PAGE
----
American Nightmare takes place within the world of the in-game television series Night Springs. Alan Wake is back to take on more of the darkness in the dry Arizona desert as opposed to the dreary Bright Falls, Washington. While the atmosphere is a well-needed change, the graphics are still beautiful. The clear, crisp textures and cleanly-colored objects make for a nice change of pace from the typical third-person shooter. 

Controls
The controls are exactly the same from the original Alan Wake, which I surprisingly agree with. Remedy has tweaked a few of the issues from the original, such as your main weapon; the flashlight. Alan must use the flashlight to destroy the darkness by using strong charges of light. Once the darkness is destroyed, Alan must shoot his enemies to take them down for good. The shooting mechanics seem a bit loose and more comfortable, while the flashlight has an improved charged system that doesn't leave you in the dark (see what I did there?) while your enemies pummel you. The combat in general is much better, and I don't feel as useless as I did in the original. Combat is also much more relevant and common, an issue I had with the original. The now experienced Wake has more fight in him, and with good reason: he will be fighting a lot.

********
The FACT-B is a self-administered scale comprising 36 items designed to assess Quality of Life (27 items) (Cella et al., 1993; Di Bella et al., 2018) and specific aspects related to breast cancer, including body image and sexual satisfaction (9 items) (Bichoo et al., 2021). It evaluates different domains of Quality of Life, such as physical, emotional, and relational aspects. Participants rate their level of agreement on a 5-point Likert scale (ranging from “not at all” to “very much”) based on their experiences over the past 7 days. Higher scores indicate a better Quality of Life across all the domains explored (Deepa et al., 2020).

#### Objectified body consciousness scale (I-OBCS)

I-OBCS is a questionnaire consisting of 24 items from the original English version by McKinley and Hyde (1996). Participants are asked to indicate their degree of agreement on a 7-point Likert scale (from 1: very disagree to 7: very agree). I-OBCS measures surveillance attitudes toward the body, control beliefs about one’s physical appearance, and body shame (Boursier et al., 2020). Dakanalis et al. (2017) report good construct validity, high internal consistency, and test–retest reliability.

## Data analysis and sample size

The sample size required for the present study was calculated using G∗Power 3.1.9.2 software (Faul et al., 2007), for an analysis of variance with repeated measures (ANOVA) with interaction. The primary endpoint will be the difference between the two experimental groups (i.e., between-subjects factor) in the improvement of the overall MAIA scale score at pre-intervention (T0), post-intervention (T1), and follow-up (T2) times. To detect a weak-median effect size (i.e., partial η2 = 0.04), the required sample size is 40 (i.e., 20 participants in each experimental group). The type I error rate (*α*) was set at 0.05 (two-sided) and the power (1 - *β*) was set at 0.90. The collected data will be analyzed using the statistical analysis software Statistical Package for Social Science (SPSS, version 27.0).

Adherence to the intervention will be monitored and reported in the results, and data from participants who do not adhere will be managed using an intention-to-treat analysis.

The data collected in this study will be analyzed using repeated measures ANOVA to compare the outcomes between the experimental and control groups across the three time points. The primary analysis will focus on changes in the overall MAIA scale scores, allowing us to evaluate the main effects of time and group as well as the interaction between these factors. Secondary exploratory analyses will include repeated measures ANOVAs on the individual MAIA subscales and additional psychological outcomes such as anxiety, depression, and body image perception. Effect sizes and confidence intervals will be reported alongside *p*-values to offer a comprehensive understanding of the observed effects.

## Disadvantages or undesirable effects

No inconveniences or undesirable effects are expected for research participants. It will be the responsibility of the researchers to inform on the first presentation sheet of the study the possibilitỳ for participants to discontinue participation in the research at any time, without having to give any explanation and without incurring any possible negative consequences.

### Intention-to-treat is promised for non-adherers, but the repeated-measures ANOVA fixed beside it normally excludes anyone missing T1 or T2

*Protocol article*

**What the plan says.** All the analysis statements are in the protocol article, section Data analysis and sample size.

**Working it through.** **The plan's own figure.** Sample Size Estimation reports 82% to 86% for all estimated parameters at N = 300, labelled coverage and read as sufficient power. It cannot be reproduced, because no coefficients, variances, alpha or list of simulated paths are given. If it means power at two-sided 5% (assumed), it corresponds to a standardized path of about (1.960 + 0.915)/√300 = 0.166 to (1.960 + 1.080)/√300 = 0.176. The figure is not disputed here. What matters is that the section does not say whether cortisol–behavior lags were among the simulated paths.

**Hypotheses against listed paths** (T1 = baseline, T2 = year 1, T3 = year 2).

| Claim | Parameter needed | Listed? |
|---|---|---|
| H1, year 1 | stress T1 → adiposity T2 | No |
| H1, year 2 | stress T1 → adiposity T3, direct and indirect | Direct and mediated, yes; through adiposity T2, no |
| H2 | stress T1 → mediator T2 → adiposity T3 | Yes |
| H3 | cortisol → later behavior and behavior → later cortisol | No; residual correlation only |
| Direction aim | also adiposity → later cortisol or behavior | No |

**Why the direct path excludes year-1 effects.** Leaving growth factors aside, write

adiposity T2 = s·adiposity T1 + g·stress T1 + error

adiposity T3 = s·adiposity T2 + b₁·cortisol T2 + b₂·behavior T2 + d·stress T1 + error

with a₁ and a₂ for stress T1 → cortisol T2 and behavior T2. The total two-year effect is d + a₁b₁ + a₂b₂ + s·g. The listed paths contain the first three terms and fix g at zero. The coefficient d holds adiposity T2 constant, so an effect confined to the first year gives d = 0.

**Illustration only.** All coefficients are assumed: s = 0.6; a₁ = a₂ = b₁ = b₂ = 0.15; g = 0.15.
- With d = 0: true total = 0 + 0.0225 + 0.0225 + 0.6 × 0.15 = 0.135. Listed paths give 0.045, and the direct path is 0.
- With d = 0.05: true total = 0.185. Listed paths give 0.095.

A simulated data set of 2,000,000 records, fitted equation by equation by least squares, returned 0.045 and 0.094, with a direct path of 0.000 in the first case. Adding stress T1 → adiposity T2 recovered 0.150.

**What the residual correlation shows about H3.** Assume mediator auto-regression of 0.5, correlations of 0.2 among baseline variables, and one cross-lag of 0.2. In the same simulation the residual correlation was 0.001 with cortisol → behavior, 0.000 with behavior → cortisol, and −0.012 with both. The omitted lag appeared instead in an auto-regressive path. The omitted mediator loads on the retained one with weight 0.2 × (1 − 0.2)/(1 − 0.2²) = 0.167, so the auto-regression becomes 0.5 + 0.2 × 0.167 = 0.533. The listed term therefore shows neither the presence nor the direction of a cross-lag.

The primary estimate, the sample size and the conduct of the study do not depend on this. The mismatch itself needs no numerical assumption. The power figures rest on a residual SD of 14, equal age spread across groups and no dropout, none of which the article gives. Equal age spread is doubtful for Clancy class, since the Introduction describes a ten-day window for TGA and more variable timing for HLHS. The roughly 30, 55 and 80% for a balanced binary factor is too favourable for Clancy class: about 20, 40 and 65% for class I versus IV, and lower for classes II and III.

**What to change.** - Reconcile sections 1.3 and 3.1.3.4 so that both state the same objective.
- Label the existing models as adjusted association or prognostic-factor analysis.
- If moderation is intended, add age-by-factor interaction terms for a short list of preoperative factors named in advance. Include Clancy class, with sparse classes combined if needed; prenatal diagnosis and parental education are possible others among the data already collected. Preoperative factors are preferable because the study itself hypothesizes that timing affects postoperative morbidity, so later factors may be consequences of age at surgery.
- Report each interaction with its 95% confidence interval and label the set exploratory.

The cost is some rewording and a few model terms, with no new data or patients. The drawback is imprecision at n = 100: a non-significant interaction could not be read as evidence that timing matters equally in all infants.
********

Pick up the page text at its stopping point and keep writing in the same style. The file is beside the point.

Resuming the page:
Collectibles
The manuscript pages are back in American Nightmare, and I'm happy to report they are just as entertaining and somewhat confusing as the original. I loved the use of manuscript pages to explain the story on top of Alan's narration (which is still present, but in the form of a Night Spring narrator). Now, finding manuscript pages is more meaningful since you can use them to open weapons chests. 



Final Thoughts
American Nightmare is everything you could have asked for in a semi-sequel. With that said, the story is repetitive and the game is too similar to the original. But that doesn't mean it isn't a great game. With the addition of arcade mode and leaderboards, the game may bring in a few new players as well. And for $15, it's well worth the money. Remedy has hinted at an official sequel, and I hope they stray away from the cookie-cutter engine Alan Wake and Alan's Wake's American Nightmare has banked on. 

Final Score: 8.25/10


E-mail: wbulna@yahoo.com
Twitter:@WhitneyBulna

Tuesday, February 21, 2012

S&S Review: Asura's Wrath



Title: Asura's Wrath
Format: PS3, 360,
Release Date: Feb 21, 2012
Publisher: Capcom

Developer: CyberConnect2
Price: $59.99
ESRB Rating: T



After playing through the demo multiple times, I finally manned up and tried the full game of Asura's Wrath.  There are so many games coming out, but somehow this title strays far from the crowd.  I knew after trying the demo, that this was something I have never played before.  This was a new way to interact with a game, and so far, I'm having a blast...